As a result, third culture kids trend higher for interpersonal skills, especially as it relates tor elationship building. I greatly attribute this to the two points brought up above — finding commonalities and being great crosscultural communicators.

It is no secret that communication is king (or queen) and skills such as problem-solving, troubleshooting, brainstorming and engaging team members lead to higher productivity and efficiency in the workplace.

Additionally, as our world is becoming increasingly globalized, individuals who have been intensely exposed to multiple cultures will find it easier to navigate a diverse workforce with their global perspective.

Adaptive and high tolerance of ambiguity

This was the first skill that came to mind when brainstorming ideas for this article. TCKs are often referred to as “cultural chameleons,” meaning they can easily build relationships by interacting meaningfully across different cultures.

Beyond relationships, their ability to navigate through a broad spectrum of cultures, environments and personalities, and to adjust to unfamiliar spaces and experiences, makes them excel when it comes to adapting to workplaces.

This ability to adjust, with relative calm, often means that thrid culture kids “can generally approach various changes in their life circumstances with some degree of confidence because past experience has taught them that given enough time, everything will fall into place. This sense that they’ll be able to manage new situations often gives them the security to go take risks others might not,” say the authors of Third Culture Kids: Growing Up Among Worlds.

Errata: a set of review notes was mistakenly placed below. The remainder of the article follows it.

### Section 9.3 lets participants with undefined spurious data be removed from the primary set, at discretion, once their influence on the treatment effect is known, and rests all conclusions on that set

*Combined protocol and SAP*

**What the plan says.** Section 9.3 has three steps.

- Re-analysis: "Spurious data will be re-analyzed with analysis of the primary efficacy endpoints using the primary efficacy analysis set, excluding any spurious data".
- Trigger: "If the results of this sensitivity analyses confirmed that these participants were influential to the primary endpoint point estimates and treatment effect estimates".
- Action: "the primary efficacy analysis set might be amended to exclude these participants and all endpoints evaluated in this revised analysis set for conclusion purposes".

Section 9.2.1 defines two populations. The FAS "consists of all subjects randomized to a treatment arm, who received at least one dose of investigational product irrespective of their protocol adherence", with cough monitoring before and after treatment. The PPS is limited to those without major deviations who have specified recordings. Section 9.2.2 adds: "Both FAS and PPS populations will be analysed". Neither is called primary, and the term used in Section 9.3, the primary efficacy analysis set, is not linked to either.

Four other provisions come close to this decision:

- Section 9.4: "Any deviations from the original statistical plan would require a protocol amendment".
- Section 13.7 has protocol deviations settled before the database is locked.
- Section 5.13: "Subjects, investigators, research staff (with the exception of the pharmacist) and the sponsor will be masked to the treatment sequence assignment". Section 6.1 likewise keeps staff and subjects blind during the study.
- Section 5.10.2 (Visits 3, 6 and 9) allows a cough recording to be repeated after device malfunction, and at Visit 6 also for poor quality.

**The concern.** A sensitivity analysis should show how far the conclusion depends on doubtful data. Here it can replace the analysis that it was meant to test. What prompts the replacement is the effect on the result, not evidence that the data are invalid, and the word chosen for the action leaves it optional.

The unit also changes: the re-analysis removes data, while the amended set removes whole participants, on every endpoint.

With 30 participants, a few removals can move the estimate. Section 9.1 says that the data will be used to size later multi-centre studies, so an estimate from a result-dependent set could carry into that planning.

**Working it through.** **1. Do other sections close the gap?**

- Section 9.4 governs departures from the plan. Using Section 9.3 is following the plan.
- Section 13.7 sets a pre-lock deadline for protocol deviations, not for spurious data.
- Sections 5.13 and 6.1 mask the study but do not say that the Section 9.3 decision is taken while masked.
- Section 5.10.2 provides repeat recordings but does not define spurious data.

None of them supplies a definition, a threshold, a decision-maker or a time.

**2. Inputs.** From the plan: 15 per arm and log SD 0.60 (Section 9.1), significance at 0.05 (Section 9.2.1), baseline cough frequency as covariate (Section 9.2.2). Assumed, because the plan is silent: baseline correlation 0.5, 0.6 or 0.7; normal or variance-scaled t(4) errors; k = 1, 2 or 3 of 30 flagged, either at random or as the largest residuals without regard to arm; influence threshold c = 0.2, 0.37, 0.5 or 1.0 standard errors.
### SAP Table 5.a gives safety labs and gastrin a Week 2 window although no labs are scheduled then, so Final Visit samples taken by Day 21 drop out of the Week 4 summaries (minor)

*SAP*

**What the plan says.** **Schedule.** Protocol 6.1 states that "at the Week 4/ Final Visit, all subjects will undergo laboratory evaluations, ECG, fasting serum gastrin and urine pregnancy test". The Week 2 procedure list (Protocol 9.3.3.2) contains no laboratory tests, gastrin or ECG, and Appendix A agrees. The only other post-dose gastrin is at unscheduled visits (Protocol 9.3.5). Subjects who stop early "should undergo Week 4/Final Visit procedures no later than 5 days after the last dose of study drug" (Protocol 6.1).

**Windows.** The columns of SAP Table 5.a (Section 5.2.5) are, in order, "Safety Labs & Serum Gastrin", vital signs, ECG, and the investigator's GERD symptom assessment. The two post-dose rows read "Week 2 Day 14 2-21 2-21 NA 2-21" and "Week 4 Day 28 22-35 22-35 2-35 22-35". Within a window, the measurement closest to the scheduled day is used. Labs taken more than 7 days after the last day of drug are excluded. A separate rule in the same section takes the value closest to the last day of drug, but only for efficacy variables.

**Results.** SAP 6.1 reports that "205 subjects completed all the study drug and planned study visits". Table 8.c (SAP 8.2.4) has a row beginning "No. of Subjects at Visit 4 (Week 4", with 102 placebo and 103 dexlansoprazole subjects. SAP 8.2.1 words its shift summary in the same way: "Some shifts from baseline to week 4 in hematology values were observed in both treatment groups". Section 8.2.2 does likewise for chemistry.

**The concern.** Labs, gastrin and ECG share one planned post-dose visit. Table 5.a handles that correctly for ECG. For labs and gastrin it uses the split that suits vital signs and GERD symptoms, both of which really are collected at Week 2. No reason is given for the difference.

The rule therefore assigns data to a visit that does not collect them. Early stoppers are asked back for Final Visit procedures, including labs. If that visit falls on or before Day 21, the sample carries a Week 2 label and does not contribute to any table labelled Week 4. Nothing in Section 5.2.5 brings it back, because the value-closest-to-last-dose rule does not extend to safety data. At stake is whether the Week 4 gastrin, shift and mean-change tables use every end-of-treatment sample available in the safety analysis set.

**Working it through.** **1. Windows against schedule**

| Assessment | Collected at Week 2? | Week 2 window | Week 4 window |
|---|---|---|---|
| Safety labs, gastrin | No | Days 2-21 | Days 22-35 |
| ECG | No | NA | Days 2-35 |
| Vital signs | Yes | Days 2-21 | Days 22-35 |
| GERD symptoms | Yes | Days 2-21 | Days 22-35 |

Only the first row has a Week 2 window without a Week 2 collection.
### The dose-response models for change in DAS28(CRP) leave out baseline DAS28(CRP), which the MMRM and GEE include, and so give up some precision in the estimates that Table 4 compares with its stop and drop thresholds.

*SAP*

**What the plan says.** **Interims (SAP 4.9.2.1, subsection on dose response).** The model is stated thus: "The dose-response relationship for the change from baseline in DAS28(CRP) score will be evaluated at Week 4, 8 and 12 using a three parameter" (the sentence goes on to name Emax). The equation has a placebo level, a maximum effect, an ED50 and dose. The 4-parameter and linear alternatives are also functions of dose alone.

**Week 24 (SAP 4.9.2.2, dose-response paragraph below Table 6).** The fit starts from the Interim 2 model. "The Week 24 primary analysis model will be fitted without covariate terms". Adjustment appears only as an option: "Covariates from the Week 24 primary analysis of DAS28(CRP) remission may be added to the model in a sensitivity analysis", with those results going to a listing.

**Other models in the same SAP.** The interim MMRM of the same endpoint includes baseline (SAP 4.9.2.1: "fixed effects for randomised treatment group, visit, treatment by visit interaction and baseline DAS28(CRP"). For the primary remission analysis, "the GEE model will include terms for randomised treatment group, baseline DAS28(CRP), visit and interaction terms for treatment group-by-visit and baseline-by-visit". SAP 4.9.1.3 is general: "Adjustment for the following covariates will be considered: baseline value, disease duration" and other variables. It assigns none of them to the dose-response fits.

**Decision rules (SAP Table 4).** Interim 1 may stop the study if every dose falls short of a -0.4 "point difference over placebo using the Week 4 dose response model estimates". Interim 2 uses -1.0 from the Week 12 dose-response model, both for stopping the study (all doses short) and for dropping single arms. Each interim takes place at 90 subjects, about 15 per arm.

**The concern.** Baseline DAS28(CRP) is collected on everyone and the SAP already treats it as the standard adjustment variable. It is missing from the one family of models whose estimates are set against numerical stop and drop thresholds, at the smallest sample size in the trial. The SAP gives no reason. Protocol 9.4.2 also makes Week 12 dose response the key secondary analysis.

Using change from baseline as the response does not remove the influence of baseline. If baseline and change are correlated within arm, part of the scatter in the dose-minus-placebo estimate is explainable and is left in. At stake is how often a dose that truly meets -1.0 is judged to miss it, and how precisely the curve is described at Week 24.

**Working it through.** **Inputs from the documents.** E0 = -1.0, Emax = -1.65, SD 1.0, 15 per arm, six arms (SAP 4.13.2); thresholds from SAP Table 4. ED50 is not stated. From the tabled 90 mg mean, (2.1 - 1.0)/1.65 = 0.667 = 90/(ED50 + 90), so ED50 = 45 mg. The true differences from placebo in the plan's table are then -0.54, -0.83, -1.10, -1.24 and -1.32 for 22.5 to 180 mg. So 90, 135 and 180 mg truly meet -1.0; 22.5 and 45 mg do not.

And the cherry on top? Flexibility is one of the top traits CEOs look for. 

Innate curiosity and problem-solving

It is true that TCKs tend to be rootless — a trait that can often be seen as having a negative impact. However, in his 2019 article “8 Reasons Third Culture Kids Have the Potential to Be Great Leaders” on Lifehack, Lewis Humphries finds a silver lining in this rootlessness:

“This lack of a fixed cultural identity tends to encourage curiosity and empowers individuals to seek out their own sense of belonging. As a result of this, third culture children are constantly seeking out knowledge and understanding, as they look to carve their own unique place in the world. This translates well into leadership, where those with the responsibility for others must embark on a path of relentless self-improvement and constant learning.”

In short: TCKs focus on finding new ways to create value. They are constant seekers of knowledge and understanding.

On top of that, they have a “move forward mentality”: By the very nature of their upbringing, they have the capacity to focus on where they’re going rather than where they’ve been.

This translates to the workplace as employees who rapidly evolve and waste no time finding their bearings.

So, with that, a note to all TCKs out there: Leverage your strengths. That melting pot of cultures that makes up your identity is unique to you and will take you places.

Based in Golden, B.C., Alice Sergent is an associate account manager for the marketing agency MKTG. She can be reached at